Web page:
“What Up, Biatch?”: Why We Can’t Help But Root for Breaking Bad’s Jesse Pinkman

Pop Culture

“What Up, Biatch?”: Why We Can’t Help But Root for Breaking Bad’s Jesse Pinkman

Illustration: Arati Gujar

There was a time when I considered “What up, biatch?” as an appropriate way to greet my friends. It was 2014 and I was in the middle of my first-ever Breaking Bad binge. Obviously, my tactless greeting was inspired by Jesse Pinkman’s famous voicemail, “Yo, yo, yo, 148-3 to the 3 to the 6 to the 9, representing the ABQ. What up, biatch?! Leave it at the tone.” Evidence of his Peter Pan syndrome (or outright immaturity), this offhand audio clip gave the audience the perfect window through which to view Pinkman’s character: A façade of machismo, a flourish of ego, concealing an almost childish innocence beneath.

Fans of Breaking Bad will know that Pinkman’s voicemail changes to a much terser, jaded message by the show’s climax, to reflect how the character himself is broken down and remade into an almost unrecognisable avatar over the course of his time spent in the shadow of Walter White. Speaking of Pinkman’s father figure “Mr White”, perhaps the most pressing question for fans after Breaking Bad ended was whether he survived the shootout in the finale. The question of “Is Heisenberg alive or dead?” still looms, thanks to the fact that El Camino, the new Breaking Bad movie releasing on Friday, focusses on Pinkman instead. I couldn’t be happier, because after five top-notch seasons as second fiddle, and winning Aaron Paul three Emmys, Jesse Pinkman deserves his time in the spotlight.

jesse

I couldn’t be happier, because after five top-notch seasons as second fiddle, and winning Aaron Paul three Emmys, Jesse Pinkman deserves his time in the spotlight.

High Bridge Entertainment/ Gran Via Productions/ Sony Pictures Television

Apologies to fans of Saul Goodman, but Pinkman is the most compelling character left after the wanton slaughter of nearly all of Breaking Bad’s fan favourites in the hectic final few episodes, and should have been the first to receive a spin-off. Starting life as a character whom showrunner Vince Gilligan originally intended to have killed at the end of the first season, Pinkman (on the strength of  career-defining performance by a brilliant Aaron Paul) has come a long way to winding up second only to Walter White/Heisenberg (played by the one and only Bryan Cranston, in a genius-level display of the acting craft) – both in the fictional world of Breaking Bad’s meth dealers, and in the hearts of fans.

Some would obviously have been hoping for a Lazarus-like resurrection for Heisenberg in the inevitable Breaking Bad movie, but the choice to focus on Pinkman is a smart one. The entire intricate, meticulously plotted saga of Breaking Bad focuses on the transformation of the mild-mannered Walter White into the malevolent and megalomaniacal Heisenberg. But in the wings, Pinkman underwent his own equally transformative arc. The difference between Pinkman and White though, is that Breaking Bad left off the former’s storyline at a point where there was potential for more growth, while Walter’s came to its natural conclusion. As William Shakespeare wrote in Romeo & Juliet, “These violent delights have violent ends,” and White’s journey to the dark side could only ever end on a blood-soaked, regretful note.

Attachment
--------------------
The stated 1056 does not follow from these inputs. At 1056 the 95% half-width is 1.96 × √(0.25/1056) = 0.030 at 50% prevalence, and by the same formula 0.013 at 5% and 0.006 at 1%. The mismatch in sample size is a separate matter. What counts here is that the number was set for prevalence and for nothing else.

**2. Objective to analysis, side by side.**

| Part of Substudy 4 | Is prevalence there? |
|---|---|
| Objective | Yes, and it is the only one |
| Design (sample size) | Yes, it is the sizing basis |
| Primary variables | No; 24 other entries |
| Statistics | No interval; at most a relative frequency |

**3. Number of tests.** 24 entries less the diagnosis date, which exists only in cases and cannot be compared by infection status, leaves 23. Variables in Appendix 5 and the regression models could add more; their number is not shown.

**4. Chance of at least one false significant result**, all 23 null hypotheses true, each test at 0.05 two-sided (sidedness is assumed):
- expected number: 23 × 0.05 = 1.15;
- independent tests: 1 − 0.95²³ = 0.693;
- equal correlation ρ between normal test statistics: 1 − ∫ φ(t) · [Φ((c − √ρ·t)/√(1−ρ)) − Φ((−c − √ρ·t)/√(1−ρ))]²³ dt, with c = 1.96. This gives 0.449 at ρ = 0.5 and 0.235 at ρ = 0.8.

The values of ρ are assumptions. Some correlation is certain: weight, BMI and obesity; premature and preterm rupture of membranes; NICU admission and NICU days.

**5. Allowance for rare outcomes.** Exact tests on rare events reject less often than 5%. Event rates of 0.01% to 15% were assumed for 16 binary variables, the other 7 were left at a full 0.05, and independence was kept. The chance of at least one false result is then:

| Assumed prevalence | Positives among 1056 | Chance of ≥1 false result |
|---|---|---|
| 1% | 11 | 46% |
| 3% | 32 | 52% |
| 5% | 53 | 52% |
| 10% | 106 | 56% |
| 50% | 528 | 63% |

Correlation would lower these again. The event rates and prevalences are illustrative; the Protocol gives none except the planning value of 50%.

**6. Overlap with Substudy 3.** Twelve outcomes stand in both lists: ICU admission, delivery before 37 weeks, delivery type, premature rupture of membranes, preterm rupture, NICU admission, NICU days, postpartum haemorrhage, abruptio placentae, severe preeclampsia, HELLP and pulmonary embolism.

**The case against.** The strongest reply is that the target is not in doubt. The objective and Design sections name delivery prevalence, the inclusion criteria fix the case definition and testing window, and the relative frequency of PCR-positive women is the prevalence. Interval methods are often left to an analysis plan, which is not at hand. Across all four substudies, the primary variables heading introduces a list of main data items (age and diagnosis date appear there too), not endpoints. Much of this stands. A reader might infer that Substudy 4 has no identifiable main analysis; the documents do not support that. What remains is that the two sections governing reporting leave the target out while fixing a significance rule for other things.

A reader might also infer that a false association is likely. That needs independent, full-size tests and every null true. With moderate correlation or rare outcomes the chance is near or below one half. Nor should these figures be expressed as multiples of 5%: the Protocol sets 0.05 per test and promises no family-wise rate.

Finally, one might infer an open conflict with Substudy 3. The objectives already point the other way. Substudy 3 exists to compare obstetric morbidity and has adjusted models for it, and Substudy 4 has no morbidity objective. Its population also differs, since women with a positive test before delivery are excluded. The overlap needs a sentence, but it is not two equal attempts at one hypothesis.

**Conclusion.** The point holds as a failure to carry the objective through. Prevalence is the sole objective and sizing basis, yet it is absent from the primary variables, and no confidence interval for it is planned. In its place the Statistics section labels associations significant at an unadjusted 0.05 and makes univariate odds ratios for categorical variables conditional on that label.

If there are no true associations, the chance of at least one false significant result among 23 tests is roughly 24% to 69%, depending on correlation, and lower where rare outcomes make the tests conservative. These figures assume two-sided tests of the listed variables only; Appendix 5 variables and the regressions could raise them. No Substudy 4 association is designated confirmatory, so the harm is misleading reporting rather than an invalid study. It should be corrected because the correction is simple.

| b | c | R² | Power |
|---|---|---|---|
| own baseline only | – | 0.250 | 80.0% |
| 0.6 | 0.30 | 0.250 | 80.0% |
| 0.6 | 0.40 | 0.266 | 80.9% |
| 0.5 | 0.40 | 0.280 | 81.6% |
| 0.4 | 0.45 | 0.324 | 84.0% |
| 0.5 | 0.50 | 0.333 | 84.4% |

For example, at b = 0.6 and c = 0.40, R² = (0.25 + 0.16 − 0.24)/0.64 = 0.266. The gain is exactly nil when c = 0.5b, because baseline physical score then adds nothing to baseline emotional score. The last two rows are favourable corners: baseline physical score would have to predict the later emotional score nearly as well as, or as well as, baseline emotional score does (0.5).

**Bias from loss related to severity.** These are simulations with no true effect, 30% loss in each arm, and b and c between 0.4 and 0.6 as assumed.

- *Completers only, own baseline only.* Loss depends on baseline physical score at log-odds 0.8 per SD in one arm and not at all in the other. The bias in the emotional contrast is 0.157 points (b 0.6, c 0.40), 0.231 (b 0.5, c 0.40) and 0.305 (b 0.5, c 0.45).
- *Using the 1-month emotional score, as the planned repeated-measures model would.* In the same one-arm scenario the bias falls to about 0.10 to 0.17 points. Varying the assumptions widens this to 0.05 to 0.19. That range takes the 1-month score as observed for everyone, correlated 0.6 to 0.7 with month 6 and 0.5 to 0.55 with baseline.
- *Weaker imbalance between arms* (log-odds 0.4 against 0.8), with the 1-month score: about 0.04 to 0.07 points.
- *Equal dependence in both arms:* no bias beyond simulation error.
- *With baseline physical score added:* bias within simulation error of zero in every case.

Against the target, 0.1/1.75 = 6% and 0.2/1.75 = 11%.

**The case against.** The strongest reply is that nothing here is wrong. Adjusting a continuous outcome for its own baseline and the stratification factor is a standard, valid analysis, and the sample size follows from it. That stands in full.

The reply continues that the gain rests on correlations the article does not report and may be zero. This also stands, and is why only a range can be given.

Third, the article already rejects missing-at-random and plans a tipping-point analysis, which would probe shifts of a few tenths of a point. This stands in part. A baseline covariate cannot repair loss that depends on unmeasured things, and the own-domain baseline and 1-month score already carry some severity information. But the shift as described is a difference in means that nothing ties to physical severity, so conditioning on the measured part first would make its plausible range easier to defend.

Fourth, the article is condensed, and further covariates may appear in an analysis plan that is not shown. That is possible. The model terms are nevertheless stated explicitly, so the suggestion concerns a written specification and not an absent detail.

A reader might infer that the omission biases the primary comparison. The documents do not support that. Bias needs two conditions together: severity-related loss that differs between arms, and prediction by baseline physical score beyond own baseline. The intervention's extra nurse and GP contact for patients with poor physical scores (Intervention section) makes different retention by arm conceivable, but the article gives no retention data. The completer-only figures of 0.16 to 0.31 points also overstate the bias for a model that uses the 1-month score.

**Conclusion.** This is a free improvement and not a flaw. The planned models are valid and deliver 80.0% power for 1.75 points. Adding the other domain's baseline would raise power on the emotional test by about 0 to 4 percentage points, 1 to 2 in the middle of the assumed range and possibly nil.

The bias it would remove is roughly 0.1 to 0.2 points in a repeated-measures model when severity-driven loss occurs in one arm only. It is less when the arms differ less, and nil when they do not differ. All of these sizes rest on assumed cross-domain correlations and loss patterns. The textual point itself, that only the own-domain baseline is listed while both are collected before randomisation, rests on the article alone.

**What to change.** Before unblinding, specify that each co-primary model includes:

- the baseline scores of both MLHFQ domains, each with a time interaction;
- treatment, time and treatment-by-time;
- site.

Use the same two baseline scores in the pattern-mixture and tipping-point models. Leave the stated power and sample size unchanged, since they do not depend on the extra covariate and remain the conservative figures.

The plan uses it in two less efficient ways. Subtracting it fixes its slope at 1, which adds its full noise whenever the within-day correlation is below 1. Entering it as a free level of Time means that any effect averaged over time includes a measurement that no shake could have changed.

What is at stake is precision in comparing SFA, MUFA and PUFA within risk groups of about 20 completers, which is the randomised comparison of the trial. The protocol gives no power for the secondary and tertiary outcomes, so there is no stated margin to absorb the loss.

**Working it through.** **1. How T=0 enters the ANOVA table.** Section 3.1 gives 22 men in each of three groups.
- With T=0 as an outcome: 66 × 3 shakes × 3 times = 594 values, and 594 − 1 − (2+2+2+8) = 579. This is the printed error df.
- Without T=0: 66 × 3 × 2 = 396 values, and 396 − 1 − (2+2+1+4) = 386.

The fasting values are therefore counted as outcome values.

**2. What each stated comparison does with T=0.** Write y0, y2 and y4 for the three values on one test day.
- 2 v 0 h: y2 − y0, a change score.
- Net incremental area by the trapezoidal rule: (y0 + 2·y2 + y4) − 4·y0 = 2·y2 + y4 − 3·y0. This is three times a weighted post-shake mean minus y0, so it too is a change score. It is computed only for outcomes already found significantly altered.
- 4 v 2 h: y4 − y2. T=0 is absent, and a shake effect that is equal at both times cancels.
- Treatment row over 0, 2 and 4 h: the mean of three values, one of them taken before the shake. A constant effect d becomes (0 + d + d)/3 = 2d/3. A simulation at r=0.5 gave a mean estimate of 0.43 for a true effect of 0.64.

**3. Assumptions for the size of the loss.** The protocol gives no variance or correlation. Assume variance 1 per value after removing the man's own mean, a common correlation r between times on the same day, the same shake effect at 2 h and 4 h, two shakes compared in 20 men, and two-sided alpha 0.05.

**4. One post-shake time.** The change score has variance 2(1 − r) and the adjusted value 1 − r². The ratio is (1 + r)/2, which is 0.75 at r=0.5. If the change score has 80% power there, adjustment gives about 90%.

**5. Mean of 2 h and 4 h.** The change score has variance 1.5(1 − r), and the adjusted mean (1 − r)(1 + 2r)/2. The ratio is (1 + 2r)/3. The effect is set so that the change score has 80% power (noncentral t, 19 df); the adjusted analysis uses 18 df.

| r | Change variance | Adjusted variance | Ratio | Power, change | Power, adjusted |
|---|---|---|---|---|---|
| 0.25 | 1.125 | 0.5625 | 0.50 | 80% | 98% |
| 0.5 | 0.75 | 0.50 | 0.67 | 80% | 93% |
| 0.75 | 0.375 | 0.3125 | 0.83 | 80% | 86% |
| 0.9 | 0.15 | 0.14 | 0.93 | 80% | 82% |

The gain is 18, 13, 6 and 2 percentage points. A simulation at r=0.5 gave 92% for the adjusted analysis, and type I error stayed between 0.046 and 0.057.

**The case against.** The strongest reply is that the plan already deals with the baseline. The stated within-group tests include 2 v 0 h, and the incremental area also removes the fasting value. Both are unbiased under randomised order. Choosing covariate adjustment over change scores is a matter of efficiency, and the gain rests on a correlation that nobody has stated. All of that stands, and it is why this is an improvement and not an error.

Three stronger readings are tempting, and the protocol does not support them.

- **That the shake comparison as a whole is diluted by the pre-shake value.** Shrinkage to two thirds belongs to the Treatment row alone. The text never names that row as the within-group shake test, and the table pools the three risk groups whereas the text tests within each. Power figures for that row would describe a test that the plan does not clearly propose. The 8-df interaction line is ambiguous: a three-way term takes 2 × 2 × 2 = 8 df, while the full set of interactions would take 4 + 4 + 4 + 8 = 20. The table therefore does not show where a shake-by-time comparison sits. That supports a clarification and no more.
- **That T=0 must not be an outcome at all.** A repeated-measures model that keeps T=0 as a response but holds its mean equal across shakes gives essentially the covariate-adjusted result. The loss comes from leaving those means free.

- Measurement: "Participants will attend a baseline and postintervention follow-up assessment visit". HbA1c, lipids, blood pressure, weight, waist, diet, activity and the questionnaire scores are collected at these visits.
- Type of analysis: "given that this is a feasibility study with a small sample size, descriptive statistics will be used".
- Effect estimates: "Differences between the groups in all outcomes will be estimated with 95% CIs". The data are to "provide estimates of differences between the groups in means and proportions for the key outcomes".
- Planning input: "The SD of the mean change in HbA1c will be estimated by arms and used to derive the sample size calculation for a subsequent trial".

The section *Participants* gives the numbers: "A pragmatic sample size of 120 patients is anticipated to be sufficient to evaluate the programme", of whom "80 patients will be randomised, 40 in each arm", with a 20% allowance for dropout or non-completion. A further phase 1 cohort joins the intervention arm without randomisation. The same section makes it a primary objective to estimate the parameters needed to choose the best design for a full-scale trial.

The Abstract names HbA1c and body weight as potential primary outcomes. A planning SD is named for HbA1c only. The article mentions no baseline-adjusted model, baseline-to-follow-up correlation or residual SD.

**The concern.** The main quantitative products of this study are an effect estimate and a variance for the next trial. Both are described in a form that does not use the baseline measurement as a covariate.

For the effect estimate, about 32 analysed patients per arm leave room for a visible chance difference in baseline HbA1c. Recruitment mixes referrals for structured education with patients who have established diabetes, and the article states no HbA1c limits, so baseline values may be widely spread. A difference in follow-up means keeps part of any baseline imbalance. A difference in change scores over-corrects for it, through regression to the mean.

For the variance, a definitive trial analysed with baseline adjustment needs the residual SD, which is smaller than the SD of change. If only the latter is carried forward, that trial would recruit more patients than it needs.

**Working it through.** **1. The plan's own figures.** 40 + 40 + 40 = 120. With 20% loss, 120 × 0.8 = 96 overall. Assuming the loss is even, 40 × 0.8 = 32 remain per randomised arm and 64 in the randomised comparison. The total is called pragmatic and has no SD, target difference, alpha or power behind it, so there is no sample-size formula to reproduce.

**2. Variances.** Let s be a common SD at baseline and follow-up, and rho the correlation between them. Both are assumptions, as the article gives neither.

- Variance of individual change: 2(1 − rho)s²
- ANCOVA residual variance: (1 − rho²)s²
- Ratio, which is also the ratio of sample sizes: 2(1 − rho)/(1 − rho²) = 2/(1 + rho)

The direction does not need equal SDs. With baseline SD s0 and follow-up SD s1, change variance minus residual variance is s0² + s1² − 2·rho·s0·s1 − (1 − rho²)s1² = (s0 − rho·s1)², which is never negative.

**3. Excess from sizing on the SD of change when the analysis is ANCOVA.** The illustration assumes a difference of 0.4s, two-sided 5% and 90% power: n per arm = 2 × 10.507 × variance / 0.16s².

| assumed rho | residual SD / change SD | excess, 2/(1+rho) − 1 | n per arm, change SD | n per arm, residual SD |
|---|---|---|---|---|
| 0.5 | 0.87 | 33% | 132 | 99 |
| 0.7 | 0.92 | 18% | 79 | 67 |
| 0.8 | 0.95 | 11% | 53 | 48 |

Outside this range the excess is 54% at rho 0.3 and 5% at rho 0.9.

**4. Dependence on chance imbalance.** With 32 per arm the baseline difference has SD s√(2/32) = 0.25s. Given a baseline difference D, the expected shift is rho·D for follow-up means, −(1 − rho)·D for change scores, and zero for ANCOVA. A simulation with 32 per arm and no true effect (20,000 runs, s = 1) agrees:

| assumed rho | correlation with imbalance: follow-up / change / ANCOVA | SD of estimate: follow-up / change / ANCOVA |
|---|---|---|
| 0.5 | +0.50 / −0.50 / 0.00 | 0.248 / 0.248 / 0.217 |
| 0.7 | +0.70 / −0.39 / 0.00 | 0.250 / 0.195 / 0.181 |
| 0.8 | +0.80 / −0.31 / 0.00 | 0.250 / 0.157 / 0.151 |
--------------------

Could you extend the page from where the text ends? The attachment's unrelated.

While White’s character arc saw him pass the point of no return, Pinkman’s story was one of redemption. He went from being a drug-dealing lowlife slacker who provided the comic relief in White’s serious, cancer-stricken predicament, to the show’s moral compass, who raised the most frequent objections to the widespread destruction and death carried out in the name of building Heisenberg’s meth empire. It’s true that he also had a hand in the ultraviolence, but while we see White become increasingly callous about the harm he inflicts over the course of the show, each life lost adds to the burden on Pinkman’s conscience, until he ultimately renounces White in the final season.

Apologies to fans of Saul Goodman, but Pinkman is the most compelling character left after the wanton slaughter of nearly all of Breaking Bad’s fan favourites.

By the end of Breaking Bad, after having spent months as a meth cook/slave working for the neo-Nazis who abduct him (with White’s permission!), we have seen Pinkman hit rock bottom. There are points earlier in the show where we think his downward spiral has reached its lowest point – the death of his girlfriend Jane, his spiral into addiction after being forced to commit murder, the death of his other girlfriend Andrea – but it truly reaches its grisly culmination in the final episode, where a time leap reveals he’s spent months locked like an animal in a cage underground, a miserable existence of merely eating, sleeping, and cooking meth on demand. But even though his predicament is worse than it’s ever been, the trauma he’s suffered has turned him into a better person than he was before it all began. And that’s why it’s going to be more interesting to see what fate has in store for him in El Camino, rather than revisiting the tried-and-tested formula of Heisenberg cooking up Blue Sky.

In interviews after the conclusion of Breaking Bad, showrunner Vince Gilligan said of Pinkman, “I see it is that he got away and got to Alaska, changed his name, and had a new life. You want that for the kid. He deserves it.” Even Aaron Paul seems to want a happy ending for Pinkman, as he said in a 2014 interview, “I like to think that he’s living as a carpenter somewhere – somewhere in Alaska.” If anyone deserves an emphatic “happily ever after” at the end of their tale, it’s Jesse Pinkman. But we’ll have to watch El Camino to see if he finds it.

Comments

Translate (Beta) »